I had the blessing of being able to sit down and chat with an 88-year-old Jewish woman named Pearl who has Parkinson’s disease (which is noticeable) along with going blind.
She has her PhDs in 1600 British Literature and 20th Century American Literature.
We were in my classroom where her son, my boss, had left her in my hands for a moment. She looked around the college classroom with a melancholy smile. She still had a couple of papers that she wanted to write and publish but was unable to read due to losing her eyesight. She also could not research, and because of Parkinson’s, she could not type with her trembling hands.
She said, “I guess the Modern Language Association will survive without any more of my input.”
I told her, “Sure, but the discipline will not be as rich. There has to be a way—I can’t imagine you not finishing up your career how you want to.”
She responded, “Sometimes the world is sh*t; mostly, it is glorious.”
It reminded me of a conversation with my mother, who has lived for far too long with an enormous amount of continuous and increasing pain. She had said at a low point that the world could be an awful place.
I wanted to tell Pearl about this, but I found myself talking about my stepfather, who was virtually deaf at the end of his life. He could hear me because I am a loudmouth, but most people were too quiet to get through. He spoke to me about feeling lonely even in a room filled with people; even when he thought he heard people correctly, his responses were often wrong, making him feel like a stupid nuisance.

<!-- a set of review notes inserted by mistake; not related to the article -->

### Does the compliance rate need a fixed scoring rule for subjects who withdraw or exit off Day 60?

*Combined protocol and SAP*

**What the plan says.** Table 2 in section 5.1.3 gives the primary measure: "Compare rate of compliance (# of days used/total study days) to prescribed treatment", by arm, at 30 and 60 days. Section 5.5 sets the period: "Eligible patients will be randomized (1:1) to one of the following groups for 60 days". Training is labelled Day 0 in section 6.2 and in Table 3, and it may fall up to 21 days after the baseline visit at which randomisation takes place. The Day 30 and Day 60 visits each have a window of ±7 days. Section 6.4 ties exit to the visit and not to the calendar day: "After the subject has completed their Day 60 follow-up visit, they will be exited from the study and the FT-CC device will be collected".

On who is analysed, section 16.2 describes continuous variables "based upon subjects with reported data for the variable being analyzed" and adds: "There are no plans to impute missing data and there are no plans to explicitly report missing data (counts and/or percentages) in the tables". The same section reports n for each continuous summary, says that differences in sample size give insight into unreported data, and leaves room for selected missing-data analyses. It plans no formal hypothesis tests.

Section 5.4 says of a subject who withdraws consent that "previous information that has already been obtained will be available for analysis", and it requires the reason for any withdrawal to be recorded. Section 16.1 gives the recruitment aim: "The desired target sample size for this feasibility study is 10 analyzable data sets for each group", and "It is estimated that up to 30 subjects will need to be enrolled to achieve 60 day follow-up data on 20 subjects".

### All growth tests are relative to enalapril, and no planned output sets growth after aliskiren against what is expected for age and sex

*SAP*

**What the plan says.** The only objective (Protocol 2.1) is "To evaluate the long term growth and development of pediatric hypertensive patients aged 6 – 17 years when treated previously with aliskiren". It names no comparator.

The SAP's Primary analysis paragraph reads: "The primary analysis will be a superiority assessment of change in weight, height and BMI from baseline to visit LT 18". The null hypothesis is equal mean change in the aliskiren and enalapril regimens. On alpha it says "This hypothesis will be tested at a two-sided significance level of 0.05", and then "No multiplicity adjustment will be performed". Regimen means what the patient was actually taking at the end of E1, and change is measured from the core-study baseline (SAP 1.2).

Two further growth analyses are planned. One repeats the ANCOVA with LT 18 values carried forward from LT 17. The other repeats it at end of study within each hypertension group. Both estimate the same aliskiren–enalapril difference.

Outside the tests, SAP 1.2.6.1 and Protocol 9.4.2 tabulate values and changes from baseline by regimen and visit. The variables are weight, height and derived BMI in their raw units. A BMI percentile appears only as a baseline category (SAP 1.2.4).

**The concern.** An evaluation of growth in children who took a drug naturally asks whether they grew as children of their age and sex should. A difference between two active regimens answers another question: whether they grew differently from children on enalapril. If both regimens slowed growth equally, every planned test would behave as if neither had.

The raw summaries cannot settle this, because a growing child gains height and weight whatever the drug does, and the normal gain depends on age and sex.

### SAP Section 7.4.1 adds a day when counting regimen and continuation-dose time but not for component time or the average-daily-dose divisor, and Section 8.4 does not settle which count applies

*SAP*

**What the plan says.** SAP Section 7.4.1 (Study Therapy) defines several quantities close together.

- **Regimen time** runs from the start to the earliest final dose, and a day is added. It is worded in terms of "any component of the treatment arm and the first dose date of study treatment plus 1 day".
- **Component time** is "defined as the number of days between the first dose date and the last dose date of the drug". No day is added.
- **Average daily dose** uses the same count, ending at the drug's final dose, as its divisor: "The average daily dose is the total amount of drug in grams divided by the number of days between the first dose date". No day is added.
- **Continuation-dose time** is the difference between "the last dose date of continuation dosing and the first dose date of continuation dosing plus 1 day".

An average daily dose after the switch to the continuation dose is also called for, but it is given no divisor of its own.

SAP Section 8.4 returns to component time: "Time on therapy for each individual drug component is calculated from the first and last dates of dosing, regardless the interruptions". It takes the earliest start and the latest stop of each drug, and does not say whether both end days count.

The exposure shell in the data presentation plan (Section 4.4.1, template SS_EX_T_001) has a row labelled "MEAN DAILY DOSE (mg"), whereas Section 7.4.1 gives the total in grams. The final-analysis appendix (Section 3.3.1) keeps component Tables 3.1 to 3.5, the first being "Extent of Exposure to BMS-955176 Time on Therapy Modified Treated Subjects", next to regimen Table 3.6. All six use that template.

She said, “That’s true; it’s very isolating. But, you know about that.”
Pearl kept asking me about my life, what my studies were, who I was sleeping with. (Yes, that happened.) I told her that I’d rather hear her story.
She said, “We can talk whenever you want to buy me a cup of coffee. My story is not free.”
“I wanted to talk with you, and I am old. I know that you’ve opened yourself up, and that’s painful.” When I objected, she said, “There’s an idea some of us Jews have. It is called Tikkun Olum.”
Because of her Parkinson’s, it wasn’t easy to understand her. I could see her irritation with herself. It reminded me of my stepfather at those moments when he could not communicate. She repeated it. I nodded my head as if I understood—it’s something we do to make people think we understand. We tell ourselves that we do it because we are trying to be kind, but when we think about it, isn’t that the opposite of kind? Isn’t that stealing someone’s message from them because we are the ones who are too uncomfortable?
Of course, this was not a stupid woman, and she knew what I was doing. “Tikkun Olum: it’s the idea that not only are we responsible for our own ethical and spiritual health, but we are also responsible for society’s ethical and spiritual health.”
As an English major, I know that sentences can be read in at least two different ways.
Suddenly, I had to go for a minute to attend to some false and temporary crisis, and she had to take off soon. She asked if I was vaccinated, and I told her I was. Then, she hugged me goodbye.
When I came back to my classroom, a handwritten note was on top of my papers. I am looking at the message right now. The letters are shaky because of her trembling hands, but the note says:
Heal the world.